[Quick shout out to my friends Nate and Emanuelle for being great hosts during my trip and to new awesome friends made: Shelly, Jonathan, Kat (all 3 for some ‘trippy’ times), Iris (for also hosting a weary traveler), Alina, Curtis, Viktoria (all for being awesome beings)]
So I’m back in The Golden State for a short stint before heading off again. I’ve been out and about slummin’ it in the pacific northwest the past month or so. It’s been a refreshing change from the head blockage I’ve had staying in SF. I know many of you along with my friends love SF, but as for me there’s something sour lingering in the air here. I think it has something to do with the high sense of vanity that has seeped into the area these days, but it could just be me. Either way, I know I won’t be staying long. Just passing through.
Anyways, I had an interesting experience crossing the border between the US and Canada. The experience has stuck with me and it reminded me of how much the world has changed since 9/11. If the paranoia that pervades border crossings is any indication, then fear and terror have won and we are living the lie of perceived freedom. Somewhere along the way we all gave up a sense of privacy in order to feel ‘safer’.
I’ve traveled a great deal in my life and in the past decade border crossings have become more disturbing for me to experience. This is especially so coming in and out of the United States. Intrusion of deep inspection has become an accepted norm and how we, as citizens, have let this propagate baffles me. There doesn’t seem to be any outrage to this type of existence, but a defeating acceptance of the situation. If there are any rumblings of revolt, I have not been made privy.
Let me recount to you my past few experiences with crossing the border.
1 – 2008 into Montreal, Canada: I was wearing a white knit beanie and was detained for 1 1/2 hours. I was repeatedly asked the same questions over and over again as if I would trip up at some point to reveal any vicious lies. Bah! I noticed repeated glances to my white beanie and made the connection that they thought I may be muslim. Profiling fail.
2 – 2012 to and from Borneo: Not allowed to wear my hat/belt/shoes/hoodie. I had to remove all belongings from my bag because they thought my travel chopsticks may be a weapon. Was scanned in the new full body freeporn-o-matic. Sooo not a violation of privacy, right?
3 – 2012 to and from Greece: Same as above. Also, not allowed to bring my tea thru security, but my box of blueberries was ok. What?!
4 – 2013 into and back from Canada: Was held at the border crossing for the following string of questions, answers included:
– Where are you going? Vancouver. Er actually Langley for my hotel
– Why are you visiting Vancouver? I’m on a road trip writing a book and visiting different locales for inspiration
– You mean you just chose Vancouver randomly? Yes.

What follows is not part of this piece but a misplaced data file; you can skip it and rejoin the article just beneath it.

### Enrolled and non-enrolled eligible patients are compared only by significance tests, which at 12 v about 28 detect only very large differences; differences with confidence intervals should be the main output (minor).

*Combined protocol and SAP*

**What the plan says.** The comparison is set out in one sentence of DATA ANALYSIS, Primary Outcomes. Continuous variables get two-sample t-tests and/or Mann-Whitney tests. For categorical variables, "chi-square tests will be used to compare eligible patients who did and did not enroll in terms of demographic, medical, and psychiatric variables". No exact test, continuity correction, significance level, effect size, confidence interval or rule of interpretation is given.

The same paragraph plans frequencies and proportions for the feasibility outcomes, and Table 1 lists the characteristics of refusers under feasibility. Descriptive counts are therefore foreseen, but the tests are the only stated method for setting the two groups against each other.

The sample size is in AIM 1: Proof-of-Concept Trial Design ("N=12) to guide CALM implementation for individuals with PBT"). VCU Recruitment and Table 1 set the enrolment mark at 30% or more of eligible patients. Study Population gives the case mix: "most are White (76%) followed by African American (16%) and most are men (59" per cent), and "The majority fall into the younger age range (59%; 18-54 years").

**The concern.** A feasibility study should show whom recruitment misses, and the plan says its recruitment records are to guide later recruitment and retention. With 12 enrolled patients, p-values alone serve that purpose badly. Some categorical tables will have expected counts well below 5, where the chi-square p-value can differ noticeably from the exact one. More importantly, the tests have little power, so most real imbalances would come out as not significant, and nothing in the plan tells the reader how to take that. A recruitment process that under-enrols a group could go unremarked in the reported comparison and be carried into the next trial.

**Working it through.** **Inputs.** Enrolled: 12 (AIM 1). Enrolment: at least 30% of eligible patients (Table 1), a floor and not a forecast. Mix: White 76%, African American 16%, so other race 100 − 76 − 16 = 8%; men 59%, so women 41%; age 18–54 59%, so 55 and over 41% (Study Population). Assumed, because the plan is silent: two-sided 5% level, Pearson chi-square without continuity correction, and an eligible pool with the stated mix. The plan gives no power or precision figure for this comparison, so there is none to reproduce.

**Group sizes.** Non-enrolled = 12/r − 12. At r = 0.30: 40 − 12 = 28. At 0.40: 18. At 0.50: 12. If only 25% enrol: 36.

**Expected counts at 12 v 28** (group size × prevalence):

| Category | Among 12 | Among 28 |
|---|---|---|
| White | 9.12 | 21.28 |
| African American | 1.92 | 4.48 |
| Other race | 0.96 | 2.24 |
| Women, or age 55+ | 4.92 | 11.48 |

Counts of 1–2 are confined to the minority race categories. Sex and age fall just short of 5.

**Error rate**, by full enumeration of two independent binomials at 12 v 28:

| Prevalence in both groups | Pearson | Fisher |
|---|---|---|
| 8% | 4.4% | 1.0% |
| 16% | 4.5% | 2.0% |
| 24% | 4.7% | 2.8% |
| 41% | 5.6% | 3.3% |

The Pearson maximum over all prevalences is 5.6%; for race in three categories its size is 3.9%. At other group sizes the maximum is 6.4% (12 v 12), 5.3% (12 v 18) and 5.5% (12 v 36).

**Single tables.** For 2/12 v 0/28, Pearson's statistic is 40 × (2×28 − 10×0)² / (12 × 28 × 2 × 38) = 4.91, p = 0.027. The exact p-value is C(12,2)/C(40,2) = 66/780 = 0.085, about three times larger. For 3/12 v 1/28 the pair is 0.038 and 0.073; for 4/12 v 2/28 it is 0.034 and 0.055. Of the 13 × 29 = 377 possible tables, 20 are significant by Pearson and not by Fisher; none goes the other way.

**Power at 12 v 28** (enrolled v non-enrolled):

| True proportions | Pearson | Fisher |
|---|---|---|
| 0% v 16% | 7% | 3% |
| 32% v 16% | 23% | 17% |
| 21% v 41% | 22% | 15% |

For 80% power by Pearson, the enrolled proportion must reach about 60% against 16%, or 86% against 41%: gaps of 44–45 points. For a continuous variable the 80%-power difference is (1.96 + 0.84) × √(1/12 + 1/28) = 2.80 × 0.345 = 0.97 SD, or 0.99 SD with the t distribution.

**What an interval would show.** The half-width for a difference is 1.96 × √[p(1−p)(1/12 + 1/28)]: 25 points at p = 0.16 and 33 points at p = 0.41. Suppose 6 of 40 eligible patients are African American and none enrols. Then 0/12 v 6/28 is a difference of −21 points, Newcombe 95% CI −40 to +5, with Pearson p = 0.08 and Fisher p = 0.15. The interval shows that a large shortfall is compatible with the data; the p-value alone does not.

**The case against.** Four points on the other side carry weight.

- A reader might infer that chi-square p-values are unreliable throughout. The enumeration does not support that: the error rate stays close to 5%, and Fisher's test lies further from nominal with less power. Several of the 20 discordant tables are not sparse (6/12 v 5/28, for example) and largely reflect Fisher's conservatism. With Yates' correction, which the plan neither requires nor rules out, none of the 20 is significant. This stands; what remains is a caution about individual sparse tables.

– That’s strange. What is your itinerary? I don’t actually have one. Just going where the wind blows me.
– Where are you from? San Francisco, CA
– That’s a long drive. Tell me your itinerary so far. Ok. California to Portland to Seattle to Vancouver and back to CA.
– That’s a strange trip. Where else are you going? Not sure, but thinking out east across the US.
– Why go back to CA first? (At this point, I’m getting really uncomfortable with the level of privacy intrusion) Because I have a possible music contract job to take care of.
– I thought you were a writer? I’m also a career musician along with being an entrepreneur.
– What’s the name of the hotel you are staying in? Let me look it up on my phone. Best Canada Inn
– What do you do for money? (This was the last straw for me, so I started lying. My answer is irrelevant at this point)
– You’re carrying a lot of stuff in the car. Tell me what everything is. (I gave the rundown on all my belongings)
– Your passport is brand new. That is strange. (I explained I had to renew it recently)
– Did you renew it specifically for this trip? No, I renewed it because it was expiring. I have my old one if you want to see it.
At this point the border officer let me go because I suddenly had proof of additional travel. This was a ridiculous interaction! A similar thing happened on my way back to the US. I had only been gone 3 days and I’ve been a US citizen all of my life, but somehow having a brand spanking new passport is enough for suspicion even crossing back in. What?!
We constantly hear about intrusions such as these, some more horrific. All in the name of safety and anti-terrorism. Are we really any safer than before? With 9/11 we experienced a catastrophic incident to the national psyche and in return we have responded with a suffocating need for more control. What foolishness. It seems to me we are fostering a suspicious, Orwellian state of being: The Patriot Act, overreaching NSA surveillance, CCTV, intrusive TSA policies, overreaching corporate privacy policies, the list goes on. What’s next? Flying miniature drone cameras (think I’m joking)?
The irony in this post is that I harbor suspicion and paranoia of the suspicious and paranoid in power. Another by product of our current surveillance state. Everyone loses in this.
When will we stop being afraid? Death and harm are always around the corner in all forms. How we live against this backdrop will determine the psyche of future generations. Something to reflect on.
– Fearless Rabbit